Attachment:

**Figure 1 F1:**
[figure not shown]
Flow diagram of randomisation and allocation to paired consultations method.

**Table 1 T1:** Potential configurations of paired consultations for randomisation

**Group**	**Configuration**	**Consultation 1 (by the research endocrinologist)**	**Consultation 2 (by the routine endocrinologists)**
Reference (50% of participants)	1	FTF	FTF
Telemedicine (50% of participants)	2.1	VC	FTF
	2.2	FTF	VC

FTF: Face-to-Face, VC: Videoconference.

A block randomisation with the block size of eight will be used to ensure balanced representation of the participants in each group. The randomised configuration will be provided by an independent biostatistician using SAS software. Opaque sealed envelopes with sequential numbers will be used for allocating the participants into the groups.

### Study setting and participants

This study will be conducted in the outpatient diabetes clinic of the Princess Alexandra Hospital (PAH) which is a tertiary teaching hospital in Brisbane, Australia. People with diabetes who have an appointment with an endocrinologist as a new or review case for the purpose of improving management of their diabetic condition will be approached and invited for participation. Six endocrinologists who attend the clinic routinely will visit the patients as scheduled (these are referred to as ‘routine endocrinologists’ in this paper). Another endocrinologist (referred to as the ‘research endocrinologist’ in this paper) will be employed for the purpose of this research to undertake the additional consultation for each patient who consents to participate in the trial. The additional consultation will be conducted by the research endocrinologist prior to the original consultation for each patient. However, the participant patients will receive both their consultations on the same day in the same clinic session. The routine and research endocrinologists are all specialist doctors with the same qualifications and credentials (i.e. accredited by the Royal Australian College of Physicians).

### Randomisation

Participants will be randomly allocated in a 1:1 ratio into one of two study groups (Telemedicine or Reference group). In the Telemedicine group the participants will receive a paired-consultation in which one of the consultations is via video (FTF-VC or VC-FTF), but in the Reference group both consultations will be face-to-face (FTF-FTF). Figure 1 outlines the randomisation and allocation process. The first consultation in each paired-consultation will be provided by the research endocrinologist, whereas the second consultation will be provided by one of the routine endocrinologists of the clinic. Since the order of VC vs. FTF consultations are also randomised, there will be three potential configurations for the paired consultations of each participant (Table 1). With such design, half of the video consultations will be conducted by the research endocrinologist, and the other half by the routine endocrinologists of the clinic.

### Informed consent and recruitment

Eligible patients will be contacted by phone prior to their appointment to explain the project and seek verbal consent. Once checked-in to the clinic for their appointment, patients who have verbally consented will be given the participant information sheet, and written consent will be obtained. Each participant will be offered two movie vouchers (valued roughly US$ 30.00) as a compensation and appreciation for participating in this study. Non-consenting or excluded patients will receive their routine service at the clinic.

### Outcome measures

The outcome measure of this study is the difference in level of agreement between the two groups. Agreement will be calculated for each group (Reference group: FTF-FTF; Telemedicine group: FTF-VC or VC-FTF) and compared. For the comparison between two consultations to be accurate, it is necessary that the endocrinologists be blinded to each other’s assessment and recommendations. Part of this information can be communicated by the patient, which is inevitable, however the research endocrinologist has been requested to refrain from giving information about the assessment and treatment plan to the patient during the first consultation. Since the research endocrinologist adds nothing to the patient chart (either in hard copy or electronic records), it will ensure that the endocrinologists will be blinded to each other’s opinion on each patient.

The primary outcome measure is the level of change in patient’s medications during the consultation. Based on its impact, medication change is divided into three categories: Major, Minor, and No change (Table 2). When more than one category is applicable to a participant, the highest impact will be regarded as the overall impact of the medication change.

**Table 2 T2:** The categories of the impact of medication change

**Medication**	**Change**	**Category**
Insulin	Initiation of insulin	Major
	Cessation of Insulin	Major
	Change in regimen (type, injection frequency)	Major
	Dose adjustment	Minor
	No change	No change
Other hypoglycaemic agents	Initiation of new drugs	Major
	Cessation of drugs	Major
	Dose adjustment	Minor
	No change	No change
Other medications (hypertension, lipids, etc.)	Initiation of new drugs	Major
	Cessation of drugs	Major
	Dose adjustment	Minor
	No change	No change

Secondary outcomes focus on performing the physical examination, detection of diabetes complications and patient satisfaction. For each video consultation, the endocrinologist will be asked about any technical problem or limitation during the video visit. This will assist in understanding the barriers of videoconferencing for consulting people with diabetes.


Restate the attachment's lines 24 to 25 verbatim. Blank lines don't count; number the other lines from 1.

	Change in regimen (type, injection frequency)	Major
	Dose adjustment	Minor